According to Edelman, "He said that to Harry Edwards, who’s a sociologist, in 1967 when he was approached to be part of the Olympic boycott movement." That is an extraordinarily different set of circumstances, especially for a line that is so loaded, given the way the show is digging into how race relations affected this case. It works for the scene. It works for the moment. But from the point of view of history, it might not really work.

I Didn’t Know That…

…O.J. Simpson was Kim Kardashian’s godfather. Which is, well, pretty incredible. (I’m also pretty content with the fact that I didn’t know this before watching the show. There’s only so much Kardashian trivia one human should ever possess.)

Looking at the reaction to last week’s episode, the critical read on the inclusion of the Kardashian children in the narrative is pretty split. And in "The Run of His Life," I definitely felt that their presence wasn’t particularly…necessary, at the least. But the opening scene this week — in which Robert Kardashian tries to talk to his children about decency and good values while they can think of nothing but the fame that’s been showered upon their family — did play well (mostly because Bobby looked so lost and alone in that crowded restaurant).

The Most ’90s Moment

Newsstands still exist these days, as do print editions of magazines, but if the O.J. Simpson trial had happened today, that Time Magazine cover would have been kicked up and down the pavement by the Internet before it even made it to print. (It’d be nice to believe that our society’s attitudes toward race have evolved to the point where that cover would never have even happened, but that’s a pretty big ask.)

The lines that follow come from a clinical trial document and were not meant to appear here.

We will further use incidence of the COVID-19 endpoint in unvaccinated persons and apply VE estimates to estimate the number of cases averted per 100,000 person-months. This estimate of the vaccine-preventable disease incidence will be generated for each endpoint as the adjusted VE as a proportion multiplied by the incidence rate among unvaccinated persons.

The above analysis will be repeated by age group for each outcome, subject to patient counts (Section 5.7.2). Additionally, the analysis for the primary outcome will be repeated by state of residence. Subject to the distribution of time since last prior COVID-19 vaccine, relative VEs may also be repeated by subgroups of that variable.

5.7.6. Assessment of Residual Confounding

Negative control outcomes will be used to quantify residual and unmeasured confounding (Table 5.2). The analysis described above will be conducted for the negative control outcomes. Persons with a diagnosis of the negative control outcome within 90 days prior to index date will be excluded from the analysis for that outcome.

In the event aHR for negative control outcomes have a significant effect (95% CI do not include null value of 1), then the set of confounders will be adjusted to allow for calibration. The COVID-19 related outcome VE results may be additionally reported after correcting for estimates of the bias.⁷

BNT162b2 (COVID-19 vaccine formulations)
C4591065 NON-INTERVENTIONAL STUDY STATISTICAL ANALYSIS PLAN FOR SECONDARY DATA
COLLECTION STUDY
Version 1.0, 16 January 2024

Of course, the montage of TV talking heads captured the exact same sort of conversation that would have occurred online… And, it turns out, actually did occur online! Per the New York Times, which covered the kerfuffle over the Time Magazine cover when it happened in 1994:

The cover has been criticized and discussed in newspapers and on television as well as in dozens of electronic messages on America Online. America Online, a national bulletin board with 800,000 subscribers, carries an electronic version of Time magazine.

Dozens of electronic messages. 1994. Incredible.

"On the Air, On the Radio…"

Tonight’s most notable song selection was definitely the 1993 Michael Bolton tune "Said I Loved You… But I Lied," easily the saddest music ever picked to underscore a Father’s Day brunch. (Though the official music video, embedded above, will bring you such joy.)